VECTOR SHORTAATENCY SOMATOSENSORY=EVOKEDPOTENTIALS Kaji and S ~ m n e rrecently ~ . ~ described the very interesting vector short latency somatomasensory-evoked potentials (SSEP), corresponding to the 3-channel Lissajous’ trajectory (3-CLT) described earlier.233,7They used the bipolar leads of 3-CLT to show, among other findings, that multiple simultaneous generators may contribute to SSEP peaks. The complex nature of 3-CLT leaves some doubt about the strength of the conclusions that can be drawn on its basis. T h e three components of the 3-CLT vector are formed by the potential differences that exist between the two electrodes of each of three bipolar leads, placed at right angles to one another. Each component of the vector describes changes in voltage in one direction. As the authors correctly state, the three-dimensional trace resulting from this method does not represent the anatomical path of conduction of the impulses, but the endpoint of a voltage vector instead. T h e origin of the vector is assumed to remain fixed. All sources of electrical activity that contribute to any of the three bipolar potential differences, regardless of size, number, origin, or orientation, will contribute to the three-dimensional vector. T w o or more simultaneous processes will become visible as a single vector. This line of reasoning suggests that 3-CLT will not always succeed in separating the effects of multiple, simultaneous generators. This is illustrated in Figure 1; vector plots are shown for rightsided, leftsided, and bilateral simultaneous median nerve SSEPs obtained in a healthy subject. T h e two unilateral vector plots show mirrorimaged vectors for the N9 peak, compatible with different generators for each side. Bilateral stimulation must have resulted in bilaterally active generators, but the 3-CLT method added their influences, resulting in a single equivalent vector instead of two vectors. Kaji and Sumner introduced the use of two sets of electrode positions, and thus of two different 3-CLT plots, in an attempt to overcome this problem: one used electrodes around the upper, and one around the lower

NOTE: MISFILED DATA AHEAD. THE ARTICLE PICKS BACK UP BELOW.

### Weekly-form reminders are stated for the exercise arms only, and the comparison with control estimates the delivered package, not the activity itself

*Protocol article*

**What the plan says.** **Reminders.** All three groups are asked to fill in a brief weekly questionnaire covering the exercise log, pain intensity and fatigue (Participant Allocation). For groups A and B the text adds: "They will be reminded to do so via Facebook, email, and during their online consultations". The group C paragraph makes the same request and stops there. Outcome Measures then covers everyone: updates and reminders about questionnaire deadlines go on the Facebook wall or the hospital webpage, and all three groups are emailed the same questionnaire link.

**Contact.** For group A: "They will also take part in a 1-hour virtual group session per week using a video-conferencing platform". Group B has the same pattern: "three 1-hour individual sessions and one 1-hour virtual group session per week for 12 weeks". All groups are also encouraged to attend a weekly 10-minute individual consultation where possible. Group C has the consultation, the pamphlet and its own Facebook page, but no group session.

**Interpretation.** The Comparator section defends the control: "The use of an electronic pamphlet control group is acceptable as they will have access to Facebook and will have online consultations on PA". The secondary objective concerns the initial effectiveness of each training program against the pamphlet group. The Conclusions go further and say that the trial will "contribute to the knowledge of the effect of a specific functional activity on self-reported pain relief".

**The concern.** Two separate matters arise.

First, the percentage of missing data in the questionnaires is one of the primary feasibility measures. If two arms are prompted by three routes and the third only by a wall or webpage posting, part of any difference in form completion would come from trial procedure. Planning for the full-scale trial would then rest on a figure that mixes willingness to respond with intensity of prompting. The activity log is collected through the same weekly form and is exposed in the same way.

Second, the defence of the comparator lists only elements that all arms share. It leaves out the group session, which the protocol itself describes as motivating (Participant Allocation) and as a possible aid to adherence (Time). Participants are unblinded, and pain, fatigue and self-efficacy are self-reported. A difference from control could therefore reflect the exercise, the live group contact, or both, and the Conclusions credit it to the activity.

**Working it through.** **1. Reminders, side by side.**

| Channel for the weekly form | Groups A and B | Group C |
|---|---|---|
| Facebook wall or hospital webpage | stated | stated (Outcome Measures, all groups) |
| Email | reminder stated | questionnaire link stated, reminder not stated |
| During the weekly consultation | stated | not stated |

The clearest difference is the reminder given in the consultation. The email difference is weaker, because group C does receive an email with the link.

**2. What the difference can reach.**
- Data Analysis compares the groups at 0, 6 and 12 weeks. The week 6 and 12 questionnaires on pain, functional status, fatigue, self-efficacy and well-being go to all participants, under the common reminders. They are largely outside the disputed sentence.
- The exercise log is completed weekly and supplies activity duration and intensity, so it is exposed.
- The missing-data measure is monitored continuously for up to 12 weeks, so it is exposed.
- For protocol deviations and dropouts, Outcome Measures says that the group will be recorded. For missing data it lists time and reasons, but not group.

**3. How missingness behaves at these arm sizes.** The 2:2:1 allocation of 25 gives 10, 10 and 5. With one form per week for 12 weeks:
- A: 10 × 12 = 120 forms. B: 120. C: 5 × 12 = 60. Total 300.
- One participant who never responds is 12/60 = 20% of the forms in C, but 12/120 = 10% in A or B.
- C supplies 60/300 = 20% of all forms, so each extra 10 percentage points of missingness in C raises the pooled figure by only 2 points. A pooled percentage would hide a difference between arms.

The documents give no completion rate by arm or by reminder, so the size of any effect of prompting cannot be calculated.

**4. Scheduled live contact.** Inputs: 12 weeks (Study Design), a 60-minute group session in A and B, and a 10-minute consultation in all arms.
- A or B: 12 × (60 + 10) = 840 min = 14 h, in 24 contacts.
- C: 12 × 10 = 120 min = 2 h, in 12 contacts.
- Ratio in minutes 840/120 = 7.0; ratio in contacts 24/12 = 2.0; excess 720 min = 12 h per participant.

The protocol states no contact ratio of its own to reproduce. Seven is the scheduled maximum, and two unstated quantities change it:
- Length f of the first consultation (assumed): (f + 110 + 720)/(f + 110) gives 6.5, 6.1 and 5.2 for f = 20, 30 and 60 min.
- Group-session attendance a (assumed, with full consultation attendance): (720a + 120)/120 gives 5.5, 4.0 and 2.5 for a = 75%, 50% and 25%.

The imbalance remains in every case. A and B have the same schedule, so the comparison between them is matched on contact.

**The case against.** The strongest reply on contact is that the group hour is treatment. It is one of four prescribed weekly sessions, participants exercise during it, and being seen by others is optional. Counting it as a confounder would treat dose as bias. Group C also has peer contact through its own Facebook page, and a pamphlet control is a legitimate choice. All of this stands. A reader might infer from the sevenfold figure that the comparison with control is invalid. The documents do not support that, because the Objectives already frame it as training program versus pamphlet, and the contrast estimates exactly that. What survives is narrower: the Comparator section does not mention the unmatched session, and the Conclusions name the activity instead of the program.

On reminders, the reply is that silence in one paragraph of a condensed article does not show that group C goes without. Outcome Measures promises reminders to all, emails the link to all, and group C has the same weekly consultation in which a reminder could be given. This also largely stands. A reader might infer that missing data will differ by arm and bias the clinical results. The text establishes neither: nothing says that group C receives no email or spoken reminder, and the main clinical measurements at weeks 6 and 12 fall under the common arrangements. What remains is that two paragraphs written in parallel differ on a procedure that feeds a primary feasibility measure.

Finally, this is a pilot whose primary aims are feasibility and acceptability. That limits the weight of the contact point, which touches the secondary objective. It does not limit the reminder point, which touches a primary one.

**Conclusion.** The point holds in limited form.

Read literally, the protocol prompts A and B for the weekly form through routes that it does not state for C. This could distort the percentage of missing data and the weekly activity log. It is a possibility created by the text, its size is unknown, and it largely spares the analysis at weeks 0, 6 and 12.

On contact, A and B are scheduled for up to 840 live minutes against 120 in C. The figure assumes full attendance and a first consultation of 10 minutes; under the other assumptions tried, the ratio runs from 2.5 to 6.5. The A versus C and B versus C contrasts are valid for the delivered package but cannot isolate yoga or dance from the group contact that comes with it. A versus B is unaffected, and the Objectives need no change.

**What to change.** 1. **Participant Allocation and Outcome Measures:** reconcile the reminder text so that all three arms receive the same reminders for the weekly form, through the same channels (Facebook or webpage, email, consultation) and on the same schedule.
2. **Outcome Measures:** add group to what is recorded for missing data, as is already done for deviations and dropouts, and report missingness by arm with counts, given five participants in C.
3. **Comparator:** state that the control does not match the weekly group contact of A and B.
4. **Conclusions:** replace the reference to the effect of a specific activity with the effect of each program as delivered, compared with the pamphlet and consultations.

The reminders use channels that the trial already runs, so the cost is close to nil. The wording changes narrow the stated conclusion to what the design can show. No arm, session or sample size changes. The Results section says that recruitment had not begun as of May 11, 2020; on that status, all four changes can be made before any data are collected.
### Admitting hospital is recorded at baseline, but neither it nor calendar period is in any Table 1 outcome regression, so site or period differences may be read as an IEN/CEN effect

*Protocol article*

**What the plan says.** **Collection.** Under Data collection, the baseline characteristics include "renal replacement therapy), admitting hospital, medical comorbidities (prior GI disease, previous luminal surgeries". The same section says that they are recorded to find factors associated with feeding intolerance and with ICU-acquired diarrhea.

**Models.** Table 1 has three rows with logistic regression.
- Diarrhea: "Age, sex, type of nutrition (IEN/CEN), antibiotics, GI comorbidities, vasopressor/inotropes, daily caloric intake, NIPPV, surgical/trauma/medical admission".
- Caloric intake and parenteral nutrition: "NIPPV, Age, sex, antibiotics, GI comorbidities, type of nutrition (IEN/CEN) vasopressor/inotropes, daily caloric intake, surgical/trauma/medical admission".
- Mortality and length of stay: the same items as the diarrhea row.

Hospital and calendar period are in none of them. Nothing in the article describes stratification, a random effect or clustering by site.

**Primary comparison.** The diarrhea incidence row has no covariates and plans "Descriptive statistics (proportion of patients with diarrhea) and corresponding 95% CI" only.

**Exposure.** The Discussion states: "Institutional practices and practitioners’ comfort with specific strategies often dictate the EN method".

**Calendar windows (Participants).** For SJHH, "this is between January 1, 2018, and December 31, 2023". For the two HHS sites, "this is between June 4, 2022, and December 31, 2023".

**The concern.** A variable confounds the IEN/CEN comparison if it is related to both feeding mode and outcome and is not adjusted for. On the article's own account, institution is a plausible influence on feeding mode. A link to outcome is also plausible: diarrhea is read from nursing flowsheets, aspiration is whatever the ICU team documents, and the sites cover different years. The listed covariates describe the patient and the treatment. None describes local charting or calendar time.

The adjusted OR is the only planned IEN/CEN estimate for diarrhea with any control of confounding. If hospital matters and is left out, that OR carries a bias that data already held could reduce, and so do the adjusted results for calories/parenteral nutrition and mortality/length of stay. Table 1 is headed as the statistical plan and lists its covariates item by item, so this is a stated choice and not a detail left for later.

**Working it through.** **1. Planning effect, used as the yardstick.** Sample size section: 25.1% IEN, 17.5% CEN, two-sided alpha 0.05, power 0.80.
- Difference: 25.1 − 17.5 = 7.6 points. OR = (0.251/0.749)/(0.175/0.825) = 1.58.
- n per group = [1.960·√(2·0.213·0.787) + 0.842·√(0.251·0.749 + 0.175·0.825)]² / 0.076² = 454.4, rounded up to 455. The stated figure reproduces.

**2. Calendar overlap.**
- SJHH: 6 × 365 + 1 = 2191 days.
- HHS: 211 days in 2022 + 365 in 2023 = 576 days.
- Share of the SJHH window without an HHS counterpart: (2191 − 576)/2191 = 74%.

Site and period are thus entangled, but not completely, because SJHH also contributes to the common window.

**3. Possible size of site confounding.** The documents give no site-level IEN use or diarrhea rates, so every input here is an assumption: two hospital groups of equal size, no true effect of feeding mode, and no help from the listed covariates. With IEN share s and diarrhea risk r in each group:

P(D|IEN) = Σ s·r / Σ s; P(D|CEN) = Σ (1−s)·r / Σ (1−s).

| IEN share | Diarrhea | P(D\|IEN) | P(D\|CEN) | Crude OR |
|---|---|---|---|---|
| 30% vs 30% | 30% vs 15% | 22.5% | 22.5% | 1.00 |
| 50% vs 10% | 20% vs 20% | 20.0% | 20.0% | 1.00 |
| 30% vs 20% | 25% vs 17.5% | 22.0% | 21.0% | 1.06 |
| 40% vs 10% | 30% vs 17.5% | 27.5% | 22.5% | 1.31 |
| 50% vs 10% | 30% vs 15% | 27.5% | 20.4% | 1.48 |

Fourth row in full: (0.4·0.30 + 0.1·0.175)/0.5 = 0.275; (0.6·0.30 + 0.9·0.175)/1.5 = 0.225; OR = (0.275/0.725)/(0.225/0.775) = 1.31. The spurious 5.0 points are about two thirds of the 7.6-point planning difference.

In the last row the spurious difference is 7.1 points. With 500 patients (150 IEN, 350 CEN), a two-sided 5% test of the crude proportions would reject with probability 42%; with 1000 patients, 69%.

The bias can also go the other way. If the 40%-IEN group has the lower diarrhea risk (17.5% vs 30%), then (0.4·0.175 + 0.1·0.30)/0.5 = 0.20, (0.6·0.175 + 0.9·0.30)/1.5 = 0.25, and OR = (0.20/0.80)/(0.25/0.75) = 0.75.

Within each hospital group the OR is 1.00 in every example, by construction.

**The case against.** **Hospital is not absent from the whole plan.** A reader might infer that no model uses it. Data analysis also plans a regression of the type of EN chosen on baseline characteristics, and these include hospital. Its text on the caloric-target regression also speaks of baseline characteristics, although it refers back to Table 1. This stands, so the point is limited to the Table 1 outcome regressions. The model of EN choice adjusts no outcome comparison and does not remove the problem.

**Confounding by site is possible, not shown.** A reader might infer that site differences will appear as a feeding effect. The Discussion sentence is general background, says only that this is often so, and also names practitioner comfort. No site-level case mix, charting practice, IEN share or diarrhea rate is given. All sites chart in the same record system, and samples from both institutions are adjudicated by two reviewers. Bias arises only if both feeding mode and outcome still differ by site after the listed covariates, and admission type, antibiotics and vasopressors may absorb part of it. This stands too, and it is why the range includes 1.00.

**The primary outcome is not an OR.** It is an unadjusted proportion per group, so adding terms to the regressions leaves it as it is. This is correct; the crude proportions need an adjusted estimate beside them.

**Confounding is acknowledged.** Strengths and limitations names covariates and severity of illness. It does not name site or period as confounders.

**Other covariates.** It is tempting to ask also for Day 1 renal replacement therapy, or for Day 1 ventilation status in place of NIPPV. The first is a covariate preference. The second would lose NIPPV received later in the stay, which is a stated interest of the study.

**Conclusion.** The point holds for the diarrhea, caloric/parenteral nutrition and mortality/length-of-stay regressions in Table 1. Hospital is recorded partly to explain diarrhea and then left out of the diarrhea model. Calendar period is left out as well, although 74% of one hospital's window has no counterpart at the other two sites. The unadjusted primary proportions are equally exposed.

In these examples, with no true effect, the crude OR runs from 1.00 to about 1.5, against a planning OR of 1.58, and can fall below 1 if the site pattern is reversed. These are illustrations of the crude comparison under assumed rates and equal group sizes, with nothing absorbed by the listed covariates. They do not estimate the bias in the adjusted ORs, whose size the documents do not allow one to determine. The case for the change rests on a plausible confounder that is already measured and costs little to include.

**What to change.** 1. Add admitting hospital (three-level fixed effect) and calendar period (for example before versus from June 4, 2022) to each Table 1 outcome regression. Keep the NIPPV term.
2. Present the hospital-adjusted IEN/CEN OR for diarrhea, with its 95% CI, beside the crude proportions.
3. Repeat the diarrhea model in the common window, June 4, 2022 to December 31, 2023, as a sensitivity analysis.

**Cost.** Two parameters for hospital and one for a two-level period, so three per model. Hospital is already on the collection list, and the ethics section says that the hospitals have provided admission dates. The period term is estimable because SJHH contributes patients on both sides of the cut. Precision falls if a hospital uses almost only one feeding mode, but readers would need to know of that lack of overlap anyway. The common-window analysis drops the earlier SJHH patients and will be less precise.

Letters to the Editor

part of the neck.435T h e N 13 peak had different vector orientations in the two 3-CLT plots: anteriorly in the lower set, and upward and anteriorly in the upper set.’ T h e conclusion that the N 1 3 peak consists of an N13a and an N13b peak, which represented different generators. Can this conclusion be drawn with certainty from this finding? T h e two vectors differed mainly in the vertical direction. This information was derived from the two vertical leads. These were a CVII to middle cervical lead (lower 3-CLT), and a middle cervical to Oz lead (upper 3-CLT). These two leads form a bipolar chain of leads, such as is commonly used in EEC. A synchronous wave with different polarity in adjacent leads in such a chain is said to show “phase reversal.”” This is usually not explained as pointing to separate dipoles, but rather to a single dipole, which is localized near the electrode around which reversal takes place. A peak with phase reversal will result in differing vector orientations in the two vector plots. T h e differing N13 vector orientation may be explained by assuming two generators, but just as easily by assuming a single generator near the middle cervical electrode. Other evidence provided by Kaji and S ~ m n e r ,not ~ based on 3-CLT, suggested that N 13 does have multiple generators; doubt remains as to whether this conclusion can be based on 3-CLT, however. 3-CLT plots have been used mostly to study the brain-stem auditory evoked potential (BAEP), whose generators lie closely together in or near the brainstem, and also closely to the region where the three electrode axes intersect.'^^.^ T h e effect of non-centrally located dipoles on 3-CLT is unknown””; the effect of using leads that d o not run through a common origin is also unknown. When a single dipole is analyzed with more than one set of electrode positions, dipole eccentricity in at least one of the sets must be the result. A difference in polarity or at least in vector magnitude is a likely consequence. Different vector orientations may be merely a consequence of the use of different electrode positions. T h e distribution of potential fields over the surface